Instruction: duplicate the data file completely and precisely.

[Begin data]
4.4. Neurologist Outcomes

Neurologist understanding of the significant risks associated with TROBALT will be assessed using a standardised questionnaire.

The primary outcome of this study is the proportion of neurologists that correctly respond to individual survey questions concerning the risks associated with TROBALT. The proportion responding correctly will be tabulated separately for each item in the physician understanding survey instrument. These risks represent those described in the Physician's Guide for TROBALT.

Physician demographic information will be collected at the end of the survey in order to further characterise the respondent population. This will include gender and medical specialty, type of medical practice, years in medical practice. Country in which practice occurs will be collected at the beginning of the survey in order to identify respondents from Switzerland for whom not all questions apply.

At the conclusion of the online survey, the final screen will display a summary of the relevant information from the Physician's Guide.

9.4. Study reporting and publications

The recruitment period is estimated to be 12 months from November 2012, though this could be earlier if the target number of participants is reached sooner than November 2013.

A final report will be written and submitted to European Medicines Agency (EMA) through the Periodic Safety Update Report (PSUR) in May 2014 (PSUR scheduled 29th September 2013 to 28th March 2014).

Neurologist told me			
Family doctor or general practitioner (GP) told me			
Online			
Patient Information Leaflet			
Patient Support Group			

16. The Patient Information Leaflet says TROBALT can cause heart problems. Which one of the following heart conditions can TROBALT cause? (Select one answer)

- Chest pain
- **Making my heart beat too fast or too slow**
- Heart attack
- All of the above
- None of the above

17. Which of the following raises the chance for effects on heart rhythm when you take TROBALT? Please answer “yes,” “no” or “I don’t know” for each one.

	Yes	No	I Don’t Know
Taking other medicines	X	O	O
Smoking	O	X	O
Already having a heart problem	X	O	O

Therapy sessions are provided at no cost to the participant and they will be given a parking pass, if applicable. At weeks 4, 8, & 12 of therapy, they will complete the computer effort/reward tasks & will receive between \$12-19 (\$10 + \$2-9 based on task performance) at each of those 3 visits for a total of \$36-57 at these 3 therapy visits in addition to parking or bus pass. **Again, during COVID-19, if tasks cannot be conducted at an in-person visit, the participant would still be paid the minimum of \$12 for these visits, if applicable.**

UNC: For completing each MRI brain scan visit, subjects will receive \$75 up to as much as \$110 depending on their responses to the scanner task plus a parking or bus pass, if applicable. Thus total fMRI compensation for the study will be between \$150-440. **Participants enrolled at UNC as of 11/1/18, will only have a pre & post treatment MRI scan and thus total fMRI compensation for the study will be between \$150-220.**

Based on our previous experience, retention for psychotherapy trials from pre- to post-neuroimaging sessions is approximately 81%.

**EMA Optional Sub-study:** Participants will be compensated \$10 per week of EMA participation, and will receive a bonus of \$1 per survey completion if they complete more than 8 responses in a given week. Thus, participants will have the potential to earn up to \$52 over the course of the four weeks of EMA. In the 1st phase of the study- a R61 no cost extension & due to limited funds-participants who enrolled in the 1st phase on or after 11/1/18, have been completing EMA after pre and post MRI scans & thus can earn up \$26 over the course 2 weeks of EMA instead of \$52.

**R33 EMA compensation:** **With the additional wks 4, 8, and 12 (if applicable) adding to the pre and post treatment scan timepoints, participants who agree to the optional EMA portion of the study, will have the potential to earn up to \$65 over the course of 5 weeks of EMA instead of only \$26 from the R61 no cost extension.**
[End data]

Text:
4.4. Neurologist Outcomes

Neurologist understanding of the significant risks associated with TROBALT will be assessed using a standardised questionnaire.

The primary outcome of this study is the proportion of neurologists that correctly respond to individual survey questions concerning the risks associated with TROBALT. The proportion responding correctly will be tabulated separately for each item in the physician understanding survey instrument. These risks represent those described in the Physician's Guide for TROBALT.

Physician demographic information will be collected at the end of the survey in order to further characterise the respondent population. This will include gender and medical specialty, type of medical practice, years in medical practice. Country in which practice occurs will be collected at the beginning of the survey in order to identify respondents from Switzerland for whom not all questions apply.

At the conclusion of the online survey, the final screen will display a summary of the relevant information from the Physician's Guide.

9.4. Study reporting and publications

The recruitment period is estimated to be 12 months from November 2012, though this could be earlier if the target number of participants is reached sooner than November 2013.

A final report will be written and submitted to European Medicines Agency (EMA) through the Periodic Safety Update Report (PSUR) in May 2014 (PSUR scheduled 29th September 2013 to 28th March 2014).

Neurologist told me			
Family doctor or general practitioner (GP) told me			
Online			
Patient Information Leaflet			
Patient Support Group			

16. The Patient Information Leaflet says TROBALT can cause heart problems. Which one of the following heart conditions can TROBALT cause? (Select one answer)

- Chest pain
- **Making my heart beat too fast or too slow**
- Heart attack
- All of the above
- None of the above

17. Which of the following raises the chance for effects on heart rhythm when you take TROBALT? Please answer “yes,” “no” or “I don’t know” for each one.

	Yes	No	I Don’t Know
Taking other medicines	X	O	O
Smoking	O	X	O
Already having a heart problem	X	O	O

Therapy sessions are provided at no cost to the participant and they will be given a parking pass, if applicable. At weeks 4, 8, & 12 of therapy, they will complete the computer effort/reward tasks & will receive between \$12-19 (\$10 + \$2-9 based on task performance) at each of those 3 visits for a total of \$36-57 at these 3 therapy visits in addition to parking or bus pass. **Again, during COVID-19, if tasks cannot be conducted at an in-person visit, the participant would still be paid the minimum of \$12 for these visits, if applicable.**

UNC: For completing each MRI brain scan visit, subjects will receive \$75 up to as much as \$110 depending on their responses to the scanner task plus a parking or bus pass, if applicable. Thus total fMRI compensation for the study will be between \$150-440. **Participants enrolled at UNC as of 11/1/18, will only have a pre & post treatment MRI scan and thus total fMRI compensation for the study will be between \$150-220.**

Based on our previous experience, retention for psychotherapy trials from pre- to post-neuroimaging sessions is approximately 81%.

**EMA Optional Sub-study:** Participants will be compensated \$10 per week of EMA participation, and will receive a bonus of \$1 per survey completion if they complete more than 8 responses in a given week. Thus, participants will have the potential to earn up to \$52 over the course of the four weeks of EMA. In the 1st phase of the study- a R61 no cost extension & due to limited funds-participants who enrolled in the 1st phase on or after 11/1/18, have been completing EMA after pre and post MRI scans & thus can earn up \$26 over the course 2 weeks of EMA instead of \$52.

**R33 EMA compensation:** **With the additional wks 4, 8, and 12 (if applicable) adding to the pre and post treatment scan timepoints, participants who agree to the optional EMA portion of the study, will have the potential to earn up to \$65 over the course of 5 weeks of EMA instead of only \$26 from the R61 no cost extension.**